Dear Savvy Senior,
My wife and I would like to make some affordable changes to our home so we can remain living there for as long as possible. Can you recommend some good resources that can help us determine what all we need to consider?
Many older adults, like you and your wife, want to stay living in their own homes for as long as possible. But being able to do so will depend on how easy it is to maneuver your living space as you get older. Here are some helpful resources you can turn to to get an idea of the different types of features and improvements that will make your house safer and more convenient as you grow older.
A good first step in making your home more age-friendly is to do an assessment. Go through your house room by room, looking for problem areas like potential tripping or slipping hazards as well as areas that are hard to access and difficult to maintain. To help with this, there are several organizations that have aging-in-place checklists that point out potential problems in each area of the home, along with modifications and solutions.
For example, Rebuild Together has a two-page “Safe at Home Checklist” that’s created in partnership with the Administration on Aging and the American Occupational Therapy Association. Go to AOTA.org and search for “Rebuilding Together Safe at Home Checklist.”
You also need to get a copy of AARP’s “HomeFit Guide.” This excellent 36-page guide has more than 100 aging-in-place tips and suggestions that can be made to an existing house or apartment or incorporated into designs for a new residence.
It explains how a smartly designed or modified home can meet the varied and changing needs of its older residents. It also features easy-to-do, low-cost and no-cost fixes that lessen the risk of trip hazards and increase the safety of high-use areas like the bathroom, kitchen and stairway.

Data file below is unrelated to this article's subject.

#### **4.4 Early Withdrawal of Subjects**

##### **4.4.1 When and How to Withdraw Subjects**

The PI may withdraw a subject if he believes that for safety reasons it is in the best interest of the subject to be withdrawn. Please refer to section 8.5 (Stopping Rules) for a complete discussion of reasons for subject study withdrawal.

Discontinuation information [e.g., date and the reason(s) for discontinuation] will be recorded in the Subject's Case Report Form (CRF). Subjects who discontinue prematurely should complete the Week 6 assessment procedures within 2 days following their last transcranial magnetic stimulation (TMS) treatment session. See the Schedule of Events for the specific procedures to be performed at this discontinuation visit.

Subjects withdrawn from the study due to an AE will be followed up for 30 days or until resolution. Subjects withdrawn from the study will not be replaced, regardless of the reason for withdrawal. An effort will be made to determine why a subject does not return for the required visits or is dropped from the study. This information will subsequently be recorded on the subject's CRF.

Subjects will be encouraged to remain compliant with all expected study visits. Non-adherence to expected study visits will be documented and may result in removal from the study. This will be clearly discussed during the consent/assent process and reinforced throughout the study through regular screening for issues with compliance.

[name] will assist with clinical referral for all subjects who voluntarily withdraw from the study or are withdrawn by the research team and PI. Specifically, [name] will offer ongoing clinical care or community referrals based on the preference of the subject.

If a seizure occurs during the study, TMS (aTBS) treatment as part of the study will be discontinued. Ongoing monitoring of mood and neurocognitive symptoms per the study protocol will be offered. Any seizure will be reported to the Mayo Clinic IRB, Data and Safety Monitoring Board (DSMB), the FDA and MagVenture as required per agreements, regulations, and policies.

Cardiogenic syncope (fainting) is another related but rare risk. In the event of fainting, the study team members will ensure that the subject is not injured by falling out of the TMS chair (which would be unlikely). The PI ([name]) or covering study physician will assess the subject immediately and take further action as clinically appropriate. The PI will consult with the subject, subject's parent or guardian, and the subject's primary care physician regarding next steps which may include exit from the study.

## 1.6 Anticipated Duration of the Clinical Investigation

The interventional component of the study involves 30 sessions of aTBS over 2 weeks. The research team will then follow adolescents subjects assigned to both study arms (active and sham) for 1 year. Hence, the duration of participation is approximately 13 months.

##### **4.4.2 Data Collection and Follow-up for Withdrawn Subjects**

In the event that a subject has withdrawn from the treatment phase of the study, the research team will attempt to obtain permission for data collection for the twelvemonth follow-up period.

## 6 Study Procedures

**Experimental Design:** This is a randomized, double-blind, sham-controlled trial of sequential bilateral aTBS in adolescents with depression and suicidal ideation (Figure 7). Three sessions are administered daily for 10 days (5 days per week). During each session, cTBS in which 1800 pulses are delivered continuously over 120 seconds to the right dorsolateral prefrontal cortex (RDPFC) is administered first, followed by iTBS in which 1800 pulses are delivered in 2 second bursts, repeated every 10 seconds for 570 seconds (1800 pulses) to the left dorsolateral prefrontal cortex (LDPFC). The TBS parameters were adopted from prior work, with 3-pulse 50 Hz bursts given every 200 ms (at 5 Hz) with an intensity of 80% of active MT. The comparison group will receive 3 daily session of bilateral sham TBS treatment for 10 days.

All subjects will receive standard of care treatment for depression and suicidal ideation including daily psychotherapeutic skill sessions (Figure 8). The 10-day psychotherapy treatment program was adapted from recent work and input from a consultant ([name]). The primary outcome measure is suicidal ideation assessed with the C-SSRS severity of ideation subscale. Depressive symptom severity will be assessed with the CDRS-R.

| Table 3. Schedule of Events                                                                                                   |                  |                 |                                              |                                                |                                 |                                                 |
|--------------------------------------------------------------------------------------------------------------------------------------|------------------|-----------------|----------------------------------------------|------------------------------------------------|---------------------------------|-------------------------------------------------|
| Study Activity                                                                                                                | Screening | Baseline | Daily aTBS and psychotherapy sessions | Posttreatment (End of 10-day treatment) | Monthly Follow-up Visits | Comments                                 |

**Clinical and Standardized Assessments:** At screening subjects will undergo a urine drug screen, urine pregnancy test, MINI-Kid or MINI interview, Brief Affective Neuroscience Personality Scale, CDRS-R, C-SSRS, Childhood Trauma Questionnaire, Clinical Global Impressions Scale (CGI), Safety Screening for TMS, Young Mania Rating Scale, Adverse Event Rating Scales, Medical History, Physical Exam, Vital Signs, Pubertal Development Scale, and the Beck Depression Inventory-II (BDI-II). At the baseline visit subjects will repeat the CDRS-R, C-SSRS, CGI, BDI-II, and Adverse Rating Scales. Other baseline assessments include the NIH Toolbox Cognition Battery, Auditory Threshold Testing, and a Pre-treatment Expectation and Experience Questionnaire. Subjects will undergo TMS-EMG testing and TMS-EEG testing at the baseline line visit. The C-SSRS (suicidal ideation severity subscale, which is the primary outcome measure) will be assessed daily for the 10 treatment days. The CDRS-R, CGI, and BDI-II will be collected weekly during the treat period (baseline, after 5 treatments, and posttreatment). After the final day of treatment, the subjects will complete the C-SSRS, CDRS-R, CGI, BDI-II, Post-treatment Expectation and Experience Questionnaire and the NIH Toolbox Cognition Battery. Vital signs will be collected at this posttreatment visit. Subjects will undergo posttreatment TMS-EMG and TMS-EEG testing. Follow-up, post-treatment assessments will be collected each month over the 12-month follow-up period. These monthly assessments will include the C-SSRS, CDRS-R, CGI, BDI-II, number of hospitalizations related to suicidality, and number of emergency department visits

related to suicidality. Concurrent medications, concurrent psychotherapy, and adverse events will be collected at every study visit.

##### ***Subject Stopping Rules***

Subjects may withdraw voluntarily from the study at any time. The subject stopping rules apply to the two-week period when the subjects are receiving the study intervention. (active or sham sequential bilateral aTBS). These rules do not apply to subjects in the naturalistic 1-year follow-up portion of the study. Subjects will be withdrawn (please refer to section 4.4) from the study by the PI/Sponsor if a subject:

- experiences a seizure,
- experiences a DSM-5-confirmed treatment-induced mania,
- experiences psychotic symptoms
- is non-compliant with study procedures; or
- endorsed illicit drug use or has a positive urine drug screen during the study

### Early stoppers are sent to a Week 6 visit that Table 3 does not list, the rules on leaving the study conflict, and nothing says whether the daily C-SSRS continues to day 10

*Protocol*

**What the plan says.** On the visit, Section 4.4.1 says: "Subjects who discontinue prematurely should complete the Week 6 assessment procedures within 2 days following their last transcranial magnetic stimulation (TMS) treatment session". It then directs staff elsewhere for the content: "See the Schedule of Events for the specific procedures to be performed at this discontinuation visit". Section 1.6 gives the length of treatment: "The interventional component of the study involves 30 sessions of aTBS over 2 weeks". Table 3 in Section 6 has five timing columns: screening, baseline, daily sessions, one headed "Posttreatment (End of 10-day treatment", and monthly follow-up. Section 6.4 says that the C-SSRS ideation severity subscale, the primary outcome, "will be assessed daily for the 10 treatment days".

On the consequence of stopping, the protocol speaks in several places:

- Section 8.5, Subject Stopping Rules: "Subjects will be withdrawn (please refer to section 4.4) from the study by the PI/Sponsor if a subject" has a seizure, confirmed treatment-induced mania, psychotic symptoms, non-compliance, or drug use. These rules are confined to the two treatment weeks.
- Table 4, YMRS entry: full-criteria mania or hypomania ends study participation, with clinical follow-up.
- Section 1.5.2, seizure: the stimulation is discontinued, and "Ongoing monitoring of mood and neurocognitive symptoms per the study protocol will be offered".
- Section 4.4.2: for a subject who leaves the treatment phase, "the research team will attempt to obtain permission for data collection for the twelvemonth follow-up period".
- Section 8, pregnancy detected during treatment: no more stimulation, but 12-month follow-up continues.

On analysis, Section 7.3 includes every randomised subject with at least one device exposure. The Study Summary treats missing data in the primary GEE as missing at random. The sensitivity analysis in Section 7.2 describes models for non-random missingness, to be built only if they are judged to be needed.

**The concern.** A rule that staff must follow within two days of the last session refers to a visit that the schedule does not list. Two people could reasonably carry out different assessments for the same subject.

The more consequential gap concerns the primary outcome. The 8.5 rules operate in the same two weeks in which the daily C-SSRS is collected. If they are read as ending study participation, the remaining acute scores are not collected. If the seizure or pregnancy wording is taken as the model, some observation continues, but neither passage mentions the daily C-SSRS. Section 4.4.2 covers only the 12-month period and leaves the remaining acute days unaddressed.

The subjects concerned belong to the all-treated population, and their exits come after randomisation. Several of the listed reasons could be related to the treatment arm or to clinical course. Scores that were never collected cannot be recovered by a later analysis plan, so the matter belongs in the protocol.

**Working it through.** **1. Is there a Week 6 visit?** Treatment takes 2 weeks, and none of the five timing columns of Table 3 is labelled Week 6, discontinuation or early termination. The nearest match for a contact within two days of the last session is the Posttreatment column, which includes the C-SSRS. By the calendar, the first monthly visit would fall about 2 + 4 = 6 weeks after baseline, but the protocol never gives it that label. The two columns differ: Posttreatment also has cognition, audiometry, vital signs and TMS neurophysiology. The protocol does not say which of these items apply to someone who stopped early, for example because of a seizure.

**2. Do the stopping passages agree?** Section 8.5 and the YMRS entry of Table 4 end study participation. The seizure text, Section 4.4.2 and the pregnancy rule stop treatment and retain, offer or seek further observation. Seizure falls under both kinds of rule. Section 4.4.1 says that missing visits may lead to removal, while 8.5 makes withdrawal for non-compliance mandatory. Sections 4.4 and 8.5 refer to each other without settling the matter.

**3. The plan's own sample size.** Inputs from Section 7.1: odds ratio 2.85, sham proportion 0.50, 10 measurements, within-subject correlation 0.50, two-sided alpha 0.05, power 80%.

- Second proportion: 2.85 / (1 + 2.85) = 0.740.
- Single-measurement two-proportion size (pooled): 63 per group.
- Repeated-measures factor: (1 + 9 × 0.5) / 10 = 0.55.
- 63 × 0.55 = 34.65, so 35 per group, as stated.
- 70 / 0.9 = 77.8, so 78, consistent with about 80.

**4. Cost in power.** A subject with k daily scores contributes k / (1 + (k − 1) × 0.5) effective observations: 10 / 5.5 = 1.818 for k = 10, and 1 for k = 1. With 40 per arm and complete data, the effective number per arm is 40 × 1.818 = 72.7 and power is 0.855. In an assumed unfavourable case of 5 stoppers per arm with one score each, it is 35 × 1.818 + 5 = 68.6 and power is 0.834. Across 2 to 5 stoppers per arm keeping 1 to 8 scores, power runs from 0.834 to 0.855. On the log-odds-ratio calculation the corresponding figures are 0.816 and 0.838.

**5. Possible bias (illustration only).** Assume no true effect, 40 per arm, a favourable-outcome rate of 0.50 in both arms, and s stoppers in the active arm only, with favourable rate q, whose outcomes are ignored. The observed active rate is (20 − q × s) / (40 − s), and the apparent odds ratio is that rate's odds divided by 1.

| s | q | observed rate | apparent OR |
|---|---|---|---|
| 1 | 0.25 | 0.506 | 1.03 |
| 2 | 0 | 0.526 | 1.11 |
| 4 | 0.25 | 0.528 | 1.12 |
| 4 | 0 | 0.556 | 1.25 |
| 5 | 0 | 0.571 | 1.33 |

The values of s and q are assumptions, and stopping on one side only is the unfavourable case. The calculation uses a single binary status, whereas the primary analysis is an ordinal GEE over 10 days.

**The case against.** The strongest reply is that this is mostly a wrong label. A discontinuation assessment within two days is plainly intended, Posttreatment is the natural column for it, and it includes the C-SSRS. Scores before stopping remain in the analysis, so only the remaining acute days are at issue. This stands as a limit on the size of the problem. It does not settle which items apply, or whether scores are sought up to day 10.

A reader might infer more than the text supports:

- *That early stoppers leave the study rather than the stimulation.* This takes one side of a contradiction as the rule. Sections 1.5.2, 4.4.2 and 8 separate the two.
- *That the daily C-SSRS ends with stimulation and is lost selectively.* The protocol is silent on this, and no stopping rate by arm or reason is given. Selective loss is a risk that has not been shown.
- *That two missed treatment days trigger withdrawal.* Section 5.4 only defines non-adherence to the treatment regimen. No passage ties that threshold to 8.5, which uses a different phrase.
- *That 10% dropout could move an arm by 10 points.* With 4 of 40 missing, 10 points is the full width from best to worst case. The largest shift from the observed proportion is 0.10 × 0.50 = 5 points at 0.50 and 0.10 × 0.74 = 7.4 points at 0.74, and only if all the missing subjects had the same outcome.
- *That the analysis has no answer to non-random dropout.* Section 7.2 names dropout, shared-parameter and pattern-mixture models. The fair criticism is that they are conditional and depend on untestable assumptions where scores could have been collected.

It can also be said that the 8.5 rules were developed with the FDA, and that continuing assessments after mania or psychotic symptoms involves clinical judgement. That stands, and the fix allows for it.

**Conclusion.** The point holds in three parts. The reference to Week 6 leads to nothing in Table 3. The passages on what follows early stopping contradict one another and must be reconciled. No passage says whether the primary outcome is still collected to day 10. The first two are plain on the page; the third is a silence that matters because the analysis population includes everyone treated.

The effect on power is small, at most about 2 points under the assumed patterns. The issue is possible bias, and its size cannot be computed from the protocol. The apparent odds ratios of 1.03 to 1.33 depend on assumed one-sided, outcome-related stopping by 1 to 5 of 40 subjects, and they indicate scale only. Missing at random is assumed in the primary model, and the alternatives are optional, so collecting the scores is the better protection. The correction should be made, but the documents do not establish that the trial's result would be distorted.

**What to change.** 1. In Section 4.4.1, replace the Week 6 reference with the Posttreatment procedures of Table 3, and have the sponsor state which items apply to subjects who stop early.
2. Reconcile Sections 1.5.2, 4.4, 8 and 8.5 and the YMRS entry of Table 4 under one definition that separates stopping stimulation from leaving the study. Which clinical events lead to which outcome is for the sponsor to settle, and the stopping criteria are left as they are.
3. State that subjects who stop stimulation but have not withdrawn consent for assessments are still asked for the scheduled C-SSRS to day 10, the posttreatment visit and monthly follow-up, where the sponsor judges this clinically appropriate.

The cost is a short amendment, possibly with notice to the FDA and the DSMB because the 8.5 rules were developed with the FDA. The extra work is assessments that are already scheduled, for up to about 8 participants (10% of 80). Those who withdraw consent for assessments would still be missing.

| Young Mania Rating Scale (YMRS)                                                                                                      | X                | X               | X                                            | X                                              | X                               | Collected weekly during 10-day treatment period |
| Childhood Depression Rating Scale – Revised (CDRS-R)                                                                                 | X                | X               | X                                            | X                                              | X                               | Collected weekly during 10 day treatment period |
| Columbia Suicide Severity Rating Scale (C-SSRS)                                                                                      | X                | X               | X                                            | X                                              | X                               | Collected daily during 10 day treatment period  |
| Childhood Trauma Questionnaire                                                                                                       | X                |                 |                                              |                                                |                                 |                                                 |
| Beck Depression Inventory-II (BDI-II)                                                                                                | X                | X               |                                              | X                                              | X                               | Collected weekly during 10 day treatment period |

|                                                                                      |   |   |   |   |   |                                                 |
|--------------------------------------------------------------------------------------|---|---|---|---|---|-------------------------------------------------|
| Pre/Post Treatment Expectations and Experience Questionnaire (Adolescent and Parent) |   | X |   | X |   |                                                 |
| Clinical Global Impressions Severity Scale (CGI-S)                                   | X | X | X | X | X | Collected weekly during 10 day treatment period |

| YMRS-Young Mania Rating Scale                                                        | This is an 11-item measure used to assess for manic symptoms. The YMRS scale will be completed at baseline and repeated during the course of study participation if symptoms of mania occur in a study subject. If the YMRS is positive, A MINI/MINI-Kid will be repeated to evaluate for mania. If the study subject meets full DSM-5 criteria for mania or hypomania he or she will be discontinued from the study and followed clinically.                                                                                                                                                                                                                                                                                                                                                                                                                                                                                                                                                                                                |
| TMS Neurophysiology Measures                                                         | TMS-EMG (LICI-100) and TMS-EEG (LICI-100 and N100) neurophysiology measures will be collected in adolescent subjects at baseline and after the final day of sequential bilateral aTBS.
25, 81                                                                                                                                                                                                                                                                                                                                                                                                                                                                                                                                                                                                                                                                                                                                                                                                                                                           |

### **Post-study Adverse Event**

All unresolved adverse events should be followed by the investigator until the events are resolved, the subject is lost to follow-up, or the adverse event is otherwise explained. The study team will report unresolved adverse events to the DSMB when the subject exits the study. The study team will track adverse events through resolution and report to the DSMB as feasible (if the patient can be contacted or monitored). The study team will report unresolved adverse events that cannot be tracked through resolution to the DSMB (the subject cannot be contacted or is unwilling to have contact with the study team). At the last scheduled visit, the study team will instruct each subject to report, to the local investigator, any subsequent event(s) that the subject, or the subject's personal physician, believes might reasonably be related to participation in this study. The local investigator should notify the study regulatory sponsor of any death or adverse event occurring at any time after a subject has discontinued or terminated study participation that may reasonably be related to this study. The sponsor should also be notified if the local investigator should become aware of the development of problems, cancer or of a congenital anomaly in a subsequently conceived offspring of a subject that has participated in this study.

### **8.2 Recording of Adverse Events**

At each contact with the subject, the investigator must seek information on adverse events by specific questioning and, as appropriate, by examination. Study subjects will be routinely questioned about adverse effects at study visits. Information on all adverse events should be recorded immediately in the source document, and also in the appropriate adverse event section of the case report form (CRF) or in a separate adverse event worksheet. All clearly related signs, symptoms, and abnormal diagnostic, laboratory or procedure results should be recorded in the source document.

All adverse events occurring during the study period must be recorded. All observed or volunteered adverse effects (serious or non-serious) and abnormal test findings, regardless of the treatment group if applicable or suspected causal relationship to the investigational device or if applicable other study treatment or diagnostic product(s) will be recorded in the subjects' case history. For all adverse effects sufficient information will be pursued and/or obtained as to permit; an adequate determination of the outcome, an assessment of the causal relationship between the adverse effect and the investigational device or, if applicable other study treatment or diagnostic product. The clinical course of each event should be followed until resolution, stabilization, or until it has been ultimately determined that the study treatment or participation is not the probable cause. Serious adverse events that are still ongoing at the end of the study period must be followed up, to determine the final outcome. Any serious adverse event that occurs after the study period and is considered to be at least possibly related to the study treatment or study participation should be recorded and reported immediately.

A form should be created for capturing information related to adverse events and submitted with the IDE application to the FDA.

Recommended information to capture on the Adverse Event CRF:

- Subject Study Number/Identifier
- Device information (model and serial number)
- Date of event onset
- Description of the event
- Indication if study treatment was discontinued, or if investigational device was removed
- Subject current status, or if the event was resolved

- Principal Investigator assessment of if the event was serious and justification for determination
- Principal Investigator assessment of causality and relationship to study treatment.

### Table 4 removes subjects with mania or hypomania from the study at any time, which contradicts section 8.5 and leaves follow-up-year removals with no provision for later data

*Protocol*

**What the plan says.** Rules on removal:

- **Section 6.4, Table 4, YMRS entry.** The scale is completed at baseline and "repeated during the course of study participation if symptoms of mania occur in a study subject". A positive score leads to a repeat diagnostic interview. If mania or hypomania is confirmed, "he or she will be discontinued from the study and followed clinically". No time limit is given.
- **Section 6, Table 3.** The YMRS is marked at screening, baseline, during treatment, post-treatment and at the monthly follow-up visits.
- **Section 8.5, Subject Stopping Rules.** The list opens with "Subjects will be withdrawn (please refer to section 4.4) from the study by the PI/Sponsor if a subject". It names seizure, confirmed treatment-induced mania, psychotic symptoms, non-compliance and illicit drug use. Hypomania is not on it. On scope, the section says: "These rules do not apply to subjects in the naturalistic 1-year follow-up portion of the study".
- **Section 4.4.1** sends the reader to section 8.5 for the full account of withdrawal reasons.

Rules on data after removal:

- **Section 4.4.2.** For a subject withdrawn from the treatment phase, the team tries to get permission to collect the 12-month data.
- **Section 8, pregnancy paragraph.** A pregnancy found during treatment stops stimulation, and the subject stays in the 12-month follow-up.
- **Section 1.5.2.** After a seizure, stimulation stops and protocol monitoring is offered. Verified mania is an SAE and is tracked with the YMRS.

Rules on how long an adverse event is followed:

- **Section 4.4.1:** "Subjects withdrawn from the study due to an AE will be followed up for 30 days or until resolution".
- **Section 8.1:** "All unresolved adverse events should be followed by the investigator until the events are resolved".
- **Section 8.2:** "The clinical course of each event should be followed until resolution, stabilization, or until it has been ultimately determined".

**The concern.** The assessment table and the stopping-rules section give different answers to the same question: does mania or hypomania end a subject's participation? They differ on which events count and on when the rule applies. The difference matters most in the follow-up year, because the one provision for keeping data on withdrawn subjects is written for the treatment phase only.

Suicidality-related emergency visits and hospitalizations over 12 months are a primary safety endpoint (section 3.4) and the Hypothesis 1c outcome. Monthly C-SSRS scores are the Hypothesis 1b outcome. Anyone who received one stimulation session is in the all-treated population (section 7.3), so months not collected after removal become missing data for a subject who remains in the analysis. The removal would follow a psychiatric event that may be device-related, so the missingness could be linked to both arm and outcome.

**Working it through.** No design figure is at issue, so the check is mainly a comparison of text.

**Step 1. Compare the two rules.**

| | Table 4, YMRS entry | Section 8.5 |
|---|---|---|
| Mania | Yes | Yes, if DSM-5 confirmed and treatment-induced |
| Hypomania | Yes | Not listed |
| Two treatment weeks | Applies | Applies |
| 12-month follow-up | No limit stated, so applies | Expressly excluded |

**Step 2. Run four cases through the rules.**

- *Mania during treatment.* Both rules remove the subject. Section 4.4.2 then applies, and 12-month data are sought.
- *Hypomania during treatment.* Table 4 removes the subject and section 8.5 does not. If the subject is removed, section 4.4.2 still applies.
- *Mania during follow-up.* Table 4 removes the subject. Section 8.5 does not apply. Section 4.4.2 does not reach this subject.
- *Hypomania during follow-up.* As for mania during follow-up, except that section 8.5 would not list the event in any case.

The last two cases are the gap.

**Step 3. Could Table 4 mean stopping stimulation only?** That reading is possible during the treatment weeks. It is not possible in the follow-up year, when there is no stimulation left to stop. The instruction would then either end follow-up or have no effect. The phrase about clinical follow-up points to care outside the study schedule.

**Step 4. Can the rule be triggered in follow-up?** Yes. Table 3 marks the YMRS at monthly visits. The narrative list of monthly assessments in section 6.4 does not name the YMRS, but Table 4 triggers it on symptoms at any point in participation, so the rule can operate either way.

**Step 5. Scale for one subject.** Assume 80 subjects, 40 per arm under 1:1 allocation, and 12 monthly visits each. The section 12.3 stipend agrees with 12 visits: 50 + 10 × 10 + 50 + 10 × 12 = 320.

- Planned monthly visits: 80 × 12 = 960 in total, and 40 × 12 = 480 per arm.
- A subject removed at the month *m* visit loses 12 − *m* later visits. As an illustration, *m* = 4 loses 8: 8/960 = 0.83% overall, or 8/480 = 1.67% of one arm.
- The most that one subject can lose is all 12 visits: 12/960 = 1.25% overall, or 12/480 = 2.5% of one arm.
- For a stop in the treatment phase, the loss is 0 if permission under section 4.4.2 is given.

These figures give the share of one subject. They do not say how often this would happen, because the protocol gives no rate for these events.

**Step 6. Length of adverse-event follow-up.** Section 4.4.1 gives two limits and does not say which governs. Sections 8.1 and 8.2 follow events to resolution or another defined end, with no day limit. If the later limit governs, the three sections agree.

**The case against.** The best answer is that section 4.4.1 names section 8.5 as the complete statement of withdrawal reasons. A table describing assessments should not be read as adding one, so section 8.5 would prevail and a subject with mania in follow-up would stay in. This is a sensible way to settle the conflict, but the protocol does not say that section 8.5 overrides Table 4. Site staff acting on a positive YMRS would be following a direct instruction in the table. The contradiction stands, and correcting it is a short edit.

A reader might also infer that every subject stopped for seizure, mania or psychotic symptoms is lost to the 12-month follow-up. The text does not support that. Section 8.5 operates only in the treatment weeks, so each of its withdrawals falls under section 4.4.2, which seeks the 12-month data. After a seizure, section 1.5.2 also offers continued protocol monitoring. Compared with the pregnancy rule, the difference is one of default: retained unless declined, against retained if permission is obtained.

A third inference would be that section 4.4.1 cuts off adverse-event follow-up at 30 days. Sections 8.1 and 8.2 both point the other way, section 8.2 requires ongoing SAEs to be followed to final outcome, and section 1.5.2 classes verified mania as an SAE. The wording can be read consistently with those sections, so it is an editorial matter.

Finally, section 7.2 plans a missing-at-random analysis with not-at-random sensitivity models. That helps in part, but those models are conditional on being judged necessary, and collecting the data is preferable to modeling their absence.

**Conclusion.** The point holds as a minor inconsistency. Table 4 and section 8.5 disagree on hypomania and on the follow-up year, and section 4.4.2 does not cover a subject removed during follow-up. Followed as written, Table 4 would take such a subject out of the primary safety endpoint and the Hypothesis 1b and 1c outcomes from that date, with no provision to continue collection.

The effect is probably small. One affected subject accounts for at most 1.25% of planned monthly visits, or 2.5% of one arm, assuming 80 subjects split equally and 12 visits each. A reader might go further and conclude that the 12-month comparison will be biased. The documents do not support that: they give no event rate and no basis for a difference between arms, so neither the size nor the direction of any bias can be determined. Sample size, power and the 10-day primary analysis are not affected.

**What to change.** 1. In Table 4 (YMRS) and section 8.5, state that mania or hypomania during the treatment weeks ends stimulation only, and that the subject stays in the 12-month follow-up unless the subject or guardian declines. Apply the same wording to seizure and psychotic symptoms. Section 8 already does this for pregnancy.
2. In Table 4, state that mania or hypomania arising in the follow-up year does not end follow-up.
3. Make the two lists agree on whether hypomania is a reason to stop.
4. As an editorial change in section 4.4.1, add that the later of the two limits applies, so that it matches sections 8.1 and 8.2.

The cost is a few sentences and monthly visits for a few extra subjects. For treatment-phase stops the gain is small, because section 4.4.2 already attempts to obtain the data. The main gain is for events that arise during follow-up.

In addition, they also offer videos and a HomeFit AR app (available for iPhone and iPad) that can scan a room and suggest improvements to help turn your house into a “lifelong home,” free from safety and mobility risks.
Visit AARP.org/HomeFit to order or download a free copy of this guide or to watch their videos.
If you want some personalized help, you can get a professional in-home assessment with an occupational therapist.
An occupational therapist, or OT, can evaluate the challenges and shortcomings of your home for aging in place, recommend design and modification solutions and introduce you to products and services to help you make improvements.
To find an OT in your area, check with your physician, health insurance provider or local hospital, or seek recommendations from family and friends. Many health insurance providers, including Medicare, will pay for a home assessment by an OT if prescribed by your doctor. However, they will not cover the physical upgrades to the home.
Another option is to contact a builder who’s a Certified Aging in Place Specialist (CAPS). CAPS are home remodelers and design-build professionals that are knowledgeable about aging in place home modifications and can suggest ways to modify or remodel your home that will fit your needs and budget. CAPS are generally paid by the hour or receive a flat fee per visit or project.
To find a CAPS in your area visit the National Association of Home Builders website at NAHB.org/capsdirectory where you can search by state and city.